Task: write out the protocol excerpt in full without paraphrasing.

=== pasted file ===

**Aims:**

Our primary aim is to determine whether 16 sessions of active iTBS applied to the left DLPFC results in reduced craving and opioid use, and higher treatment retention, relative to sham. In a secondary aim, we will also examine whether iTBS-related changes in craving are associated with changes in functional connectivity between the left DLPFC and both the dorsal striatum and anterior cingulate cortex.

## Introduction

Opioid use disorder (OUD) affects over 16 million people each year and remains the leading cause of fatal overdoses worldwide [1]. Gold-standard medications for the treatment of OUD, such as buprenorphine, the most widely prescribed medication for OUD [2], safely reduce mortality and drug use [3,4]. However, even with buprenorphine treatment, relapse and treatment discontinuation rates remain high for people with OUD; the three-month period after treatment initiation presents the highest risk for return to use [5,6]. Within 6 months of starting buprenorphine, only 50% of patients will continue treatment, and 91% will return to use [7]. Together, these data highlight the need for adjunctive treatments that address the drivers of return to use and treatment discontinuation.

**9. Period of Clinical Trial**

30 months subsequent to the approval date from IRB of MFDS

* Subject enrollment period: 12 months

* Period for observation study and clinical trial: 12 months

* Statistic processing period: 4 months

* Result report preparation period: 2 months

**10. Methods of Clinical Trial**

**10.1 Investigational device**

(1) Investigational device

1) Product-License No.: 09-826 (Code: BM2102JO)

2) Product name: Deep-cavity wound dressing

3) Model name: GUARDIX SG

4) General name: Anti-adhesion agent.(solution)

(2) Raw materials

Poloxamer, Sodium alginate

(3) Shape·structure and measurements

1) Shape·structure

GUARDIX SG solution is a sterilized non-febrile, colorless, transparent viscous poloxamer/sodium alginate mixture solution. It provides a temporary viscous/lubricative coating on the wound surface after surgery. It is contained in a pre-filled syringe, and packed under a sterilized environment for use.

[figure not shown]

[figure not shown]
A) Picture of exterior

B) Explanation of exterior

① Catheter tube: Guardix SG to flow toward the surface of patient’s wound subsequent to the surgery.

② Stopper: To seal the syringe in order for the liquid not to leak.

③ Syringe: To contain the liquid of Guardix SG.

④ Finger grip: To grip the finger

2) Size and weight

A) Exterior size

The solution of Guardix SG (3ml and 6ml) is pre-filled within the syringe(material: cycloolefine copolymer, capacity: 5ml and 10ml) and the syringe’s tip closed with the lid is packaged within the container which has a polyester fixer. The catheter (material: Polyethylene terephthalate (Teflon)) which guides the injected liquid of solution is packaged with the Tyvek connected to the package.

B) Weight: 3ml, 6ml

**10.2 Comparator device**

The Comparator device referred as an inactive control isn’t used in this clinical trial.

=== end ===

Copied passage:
**Aims:**

Our primary aim is to determine whether 16 sessions of active iTBS applied to the left DLPFC results in reduced craving and opioid use, and higher treatment retention, relative to sham. In a secondary aim, we will also examine whether iTBS-related changes in craving are associated with changes in functional connectivity between the left DLPFC and both the dorsal striatum and anterior cingulate cortex.

## Introduction

Opioid use disorder (OUD) affects over 16 million people each year and remains the leading cause of fatal overdoses worldwide [1]. Gold-standard medications for the treatment of OUD, such as buprenorphine, the most widely prescribed medication for OUD [2], safely reduce mortality and drug use [3,4]. However, even with buprenorphine treatment, relapse and treatment discontinuation rates remain high for people with OUD; the three-month period after treatment initiation presents the highest risk for return to use [5,6]. Within 6 months of starting buprenorphine, only 50% of patients will continue treatment, and 91% will return to use [7]. Together, these data highlight the need for adjunctive treatments that address the drivers of return to use and treatment discontinuation.

**9. Period of Clinical Trial**

30 months subsequent to the approval date from IRB of MFDS

* Subject enrollment period: 12 months

* Period for observation study and clinical trial: 12 months

* Statistic processing period: 4 months

* Result report preparation period: 2 months

**10. Methods of Clinical Trial**

**10.1 Investigational device**

(1) Investigational device

1) Product-License No.: 09-826 (Code: BM2102JO)

2) Product name: Deep-cavity wound dressing

3) Model name: GUARDIX SG

4) General name: Anti-adhesion agent.(solution)

(2) Raw materials

Poloxamer, Sodium alginate

(3) Shape·structure and measurements

1) Shape·structure

GUARDIX SG solution is a sterilized non-febrile, colorless, transparent viscous poloxamer/sodium alginate mixture solution. It provides a temporary viscous/lubricative coating on the wound surface after surgery. It is contained in a pre-filled syringe, and packed under a sterilized environment for use.

[figure not shown]

[figure not shown]
A) Picture of exterior

B) Explanation of exterior

① Catheter tube: Guardix SG to flow toward the surface of patient’s wound subsequent to the surgery.

② Stopper: To seal the syringe in order for the liquid not to leak.

③ Syringe: To contain the liquid of Guardix SG.

④ Finger grip: To grip the finger

2) Size and weight

A) Exterior size

The solution of Guardix SG (3ml and 6ml) is pre-filled within the syringe(material: cycloolefine copolymer, capacity: 5ml and 10ml) and the syringe’s tip closed with the lid is packaged within the container which has a polyester fixer. The catheter (material: Polyethylene terephthalate (Teflon)) which guides the injected liquid of solution is packaged with the Tyvek connected to the package.

B) Weight: 3ml, 6ml

**10.2 Comparator device**

The Comparator device referred as an inactive control isn’t used in this clinical trial.